We Really Don't Like Being Alone With Our Thoughts - Pacific Standard

We Really Don't Like Being Alone With Our Thoughts

New research finds having no distractions makes most of us uncomfortable.
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(Photo: mrhayata/Flickr)

(Photo: mrhayata/Flickr)

Which pastime would you prefer: Sitting alone quietly with your thoughts, or experiencing an electric shock?

The answer may seem obvious. But consider for a moment what it’s like to have no distractions from your ongoing mental chatter, which Buddhists refer to as “monkey mind.”

Thoughts pop up rapidly and randomly, like a sour, surrealistic movie we can’t turn off. Fears and regrets we’ve pushed aside reappear front and center, resulting in increased agitation and the desire for some form of escape—even, perhaps, a jolt of current.

That scenario may or may not sound familiar, but it clearly applies to a lot of people. A research team led by University of Virginia psychologist Timothy Wilson reports that, in a series of studies, “participants typically did not enjoy spending 6 to 15 minutes in a room by themselves with nothing to do but think.”

"Simply being alone with their own thoughts for 15 minutes was apparently so aversive that it drove many participants to self-administer an electronic shock that they had earlier said they would pay to avoid."

What’s more, in the researchers’ most remarkable result, “many preferred to administer electronic shocks to themselves instead of being left alone with their thoughts.”

“The untutored mind does not like to be alone with itself,” Wilson and his colleagues conclude in the journal Science.

The researchers demonstrated our aversion to rumination in 11 similarly structured studies. Participants—mostly university students, but also community members recruited at a church and a farmer’s market—were instructed to spend a specific amount of time (five to 15 minutes) “entertaining themselves with their thoughts.”

In most of the studies, the participants sat in an unadorned room at the university, separated from “all of their belongings, including cell phones and writing implements.” After their “thinking period” was over, they reported on the experience.

“Most participants reported that it was difficult to concentrate,” the researchers report, adding that “on average, participants did not enjoy the experience very much: 49.3 percent reported enjoyment that was at or below the midpoint of the scale.”

In two additional studies, participants performed the same experiment at home, with similar results. Many found it difficult to follow the simple instructions, admitting afterwards that they had cheated by listening to music or checking their cell phone during their quiet period.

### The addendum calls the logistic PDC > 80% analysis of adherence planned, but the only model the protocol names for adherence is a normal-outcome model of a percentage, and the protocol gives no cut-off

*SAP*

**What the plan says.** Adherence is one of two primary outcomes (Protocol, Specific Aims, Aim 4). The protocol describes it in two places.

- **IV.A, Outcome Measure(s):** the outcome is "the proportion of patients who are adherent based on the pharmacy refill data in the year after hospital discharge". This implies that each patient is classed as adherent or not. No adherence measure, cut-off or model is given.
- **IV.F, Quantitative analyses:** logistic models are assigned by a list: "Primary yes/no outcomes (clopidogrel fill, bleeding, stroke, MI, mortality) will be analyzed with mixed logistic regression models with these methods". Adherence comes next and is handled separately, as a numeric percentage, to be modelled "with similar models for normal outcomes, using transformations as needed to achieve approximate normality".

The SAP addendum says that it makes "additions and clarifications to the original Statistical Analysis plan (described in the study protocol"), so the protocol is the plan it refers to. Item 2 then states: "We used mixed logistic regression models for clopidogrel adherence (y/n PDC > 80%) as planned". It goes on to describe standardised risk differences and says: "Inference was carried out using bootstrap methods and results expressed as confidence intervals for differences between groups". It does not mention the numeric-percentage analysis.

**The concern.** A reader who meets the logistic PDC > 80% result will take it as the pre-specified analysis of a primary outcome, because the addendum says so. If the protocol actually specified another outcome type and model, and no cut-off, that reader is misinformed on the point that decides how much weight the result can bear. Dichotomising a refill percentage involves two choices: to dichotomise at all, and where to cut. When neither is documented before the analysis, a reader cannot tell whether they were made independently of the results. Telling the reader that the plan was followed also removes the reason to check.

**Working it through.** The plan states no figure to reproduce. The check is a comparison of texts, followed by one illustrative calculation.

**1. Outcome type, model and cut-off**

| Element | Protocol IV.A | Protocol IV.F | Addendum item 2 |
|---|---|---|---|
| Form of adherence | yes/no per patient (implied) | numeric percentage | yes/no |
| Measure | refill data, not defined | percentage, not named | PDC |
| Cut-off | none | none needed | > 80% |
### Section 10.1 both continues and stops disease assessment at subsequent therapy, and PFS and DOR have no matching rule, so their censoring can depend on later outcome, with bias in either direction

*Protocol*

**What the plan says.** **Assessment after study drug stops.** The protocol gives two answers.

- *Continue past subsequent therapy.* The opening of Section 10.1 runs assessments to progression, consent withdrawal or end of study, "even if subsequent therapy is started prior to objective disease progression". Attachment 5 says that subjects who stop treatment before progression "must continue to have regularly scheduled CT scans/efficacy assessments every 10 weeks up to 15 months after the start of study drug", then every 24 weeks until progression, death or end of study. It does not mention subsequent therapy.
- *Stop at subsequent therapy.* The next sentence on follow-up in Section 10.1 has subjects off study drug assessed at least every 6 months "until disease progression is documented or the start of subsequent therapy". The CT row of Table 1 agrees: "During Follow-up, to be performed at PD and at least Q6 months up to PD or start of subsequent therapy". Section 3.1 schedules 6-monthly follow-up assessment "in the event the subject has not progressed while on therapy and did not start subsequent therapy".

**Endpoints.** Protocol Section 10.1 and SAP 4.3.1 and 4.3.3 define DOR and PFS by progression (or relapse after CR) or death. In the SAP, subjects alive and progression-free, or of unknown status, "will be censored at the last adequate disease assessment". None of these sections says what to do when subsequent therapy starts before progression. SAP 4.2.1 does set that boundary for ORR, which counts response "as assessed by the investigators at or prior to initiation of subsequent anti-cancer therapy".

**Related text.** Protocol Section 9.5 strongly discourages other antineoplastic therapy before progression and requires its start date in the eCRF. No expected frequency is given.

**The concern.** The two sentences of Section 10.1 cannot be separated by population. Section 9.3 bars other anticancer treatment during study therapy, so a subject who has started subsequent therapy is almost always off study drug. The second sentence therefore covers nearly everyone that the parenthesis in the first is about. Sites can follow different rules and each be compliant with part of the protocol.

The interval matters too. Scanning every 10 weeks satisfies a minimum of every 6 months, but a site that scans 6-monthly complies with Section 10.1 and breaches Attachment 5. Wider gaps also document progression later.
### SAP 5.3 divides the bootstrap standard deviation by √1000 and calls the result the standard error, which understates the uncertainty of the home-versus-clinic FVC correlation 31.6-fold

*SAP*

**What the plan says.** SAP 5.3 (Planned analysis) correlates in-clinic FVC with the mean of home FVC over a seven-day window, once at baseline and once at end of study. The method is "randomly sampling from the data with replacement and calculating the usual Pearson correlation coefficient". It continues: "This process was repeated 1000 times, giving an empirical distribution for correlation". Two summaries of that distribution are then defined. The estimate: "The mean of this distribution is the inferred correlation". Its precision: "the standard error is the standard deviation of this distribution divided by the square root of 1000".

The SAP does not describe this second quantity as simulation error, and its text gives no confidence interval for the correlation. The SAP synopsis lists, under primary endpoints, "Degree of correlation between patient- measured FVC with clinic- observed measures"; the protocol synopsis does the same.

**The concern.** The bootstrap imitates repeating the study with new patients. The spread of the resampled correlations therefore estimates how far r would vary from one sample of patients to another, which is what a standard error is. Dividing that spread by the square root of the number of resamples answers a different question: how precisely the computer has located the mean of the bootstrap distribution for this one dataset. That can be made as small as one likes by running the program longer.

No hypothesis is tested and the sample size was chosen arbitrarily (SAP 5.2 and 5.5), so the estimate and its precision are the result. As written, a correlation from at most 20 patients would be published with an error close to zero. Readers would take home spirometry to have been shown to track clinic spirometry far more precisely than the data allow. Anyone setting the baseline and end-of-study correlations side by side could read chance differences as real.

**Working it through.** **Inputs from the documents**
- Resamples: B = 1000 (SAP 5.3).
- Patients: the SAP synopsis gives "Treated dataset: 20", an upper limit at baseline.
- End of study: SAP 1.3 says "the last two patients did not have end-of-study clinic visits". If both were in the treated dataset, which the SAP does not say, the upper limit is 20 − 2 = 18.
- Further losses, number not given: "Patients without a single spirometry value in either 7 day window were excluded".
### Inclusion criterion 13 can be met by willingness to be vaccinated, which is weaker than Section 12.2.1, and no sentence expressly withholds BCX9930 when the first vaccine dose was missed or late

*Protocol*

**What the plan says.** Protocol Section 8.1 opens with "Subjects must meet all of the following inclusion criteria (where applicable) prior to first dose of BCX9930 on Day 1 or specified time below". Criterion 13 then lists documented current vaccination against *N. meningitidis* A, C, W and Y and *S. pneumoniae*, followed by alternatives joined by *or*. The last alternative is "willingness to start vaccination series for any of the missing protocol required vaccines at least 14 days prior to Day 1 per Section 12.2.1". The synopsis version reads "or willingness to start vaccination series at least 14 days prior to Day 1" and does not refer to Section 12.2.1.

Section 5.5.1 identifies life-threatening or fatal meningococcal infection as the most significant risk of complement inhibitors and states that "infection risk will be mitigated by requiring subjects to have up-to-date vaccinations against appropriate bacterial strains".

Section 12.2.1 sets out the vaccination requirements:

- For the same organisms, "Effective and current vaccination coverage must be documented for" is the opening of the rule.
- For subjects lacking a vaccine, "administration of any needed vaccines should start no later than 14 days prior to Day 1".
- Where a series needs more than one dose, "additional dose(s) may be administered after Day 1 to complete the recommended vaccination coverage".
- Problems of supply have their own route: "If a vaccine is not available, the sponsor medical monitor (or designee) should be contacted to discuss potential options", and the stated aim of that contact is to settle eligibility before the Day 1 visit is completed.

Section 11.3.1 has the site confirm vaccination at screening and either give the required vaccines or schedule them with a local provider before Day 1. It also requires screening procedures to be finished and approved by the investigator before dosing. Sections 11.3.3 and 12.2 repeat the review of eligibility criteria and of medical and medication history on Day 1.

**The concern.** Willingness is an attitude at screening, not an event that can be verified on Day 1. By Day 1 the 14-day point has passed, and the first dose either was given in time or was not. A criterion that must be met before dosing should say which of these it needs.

In the most startling study, participants began by rating the pleasantness or unpleasantness of different sorts of stimuli, including attractive photographs and the aforementioned electric shocks. Afterwards, they were asked how much they would pay (out of a $5 allowance) to not experience the jolts again.

They then began 15 minutes of quiet time. But unlike previous participants, they had an out: “They could receive an electric shock again during the thinking period by pressing a button.”

Amazingly, 67 percent of the men—that is, 12 of 18—gave themselves at least one shock during this period of thought and reflection.

Only 25 percent of the women self-administered the jolt—still a high number when you consider there is physical discomfort involved. “The gender difference is probably due to the tendency of men to be higher in sensation-seeking,” the researchers write.

That point aside, “Simply being alone with their own thoughts for 15 minutes was apparently so aversive that it drove many participants to self-administer an electronic shock that they had earlier said they would pay to avoid," they write.

Wilson and his colleagues (including Daniel Gilbert of Harvard University) can only speculate as to why solitary thinking proved so unsettling to so many. They noted that participants may have “focused on their own shortcomings and got caught in ruminative thought cycles”—the scenario described earlier.  Linguistic analysis of their answers didn’t show evidence of such spirals, but it’s hard to imagine what else would cause such intense discomfort.

“It may be particularly had to steer our thoughts in pleasant directions and keep them there,” the researchers conclude.

Their results imply that a more practical approach may be to cultivate the ability to watch our thoughts pass by from a detached state. Meditation isn’t an easy technique to learn, but it has many advantages--and requires no electricity.

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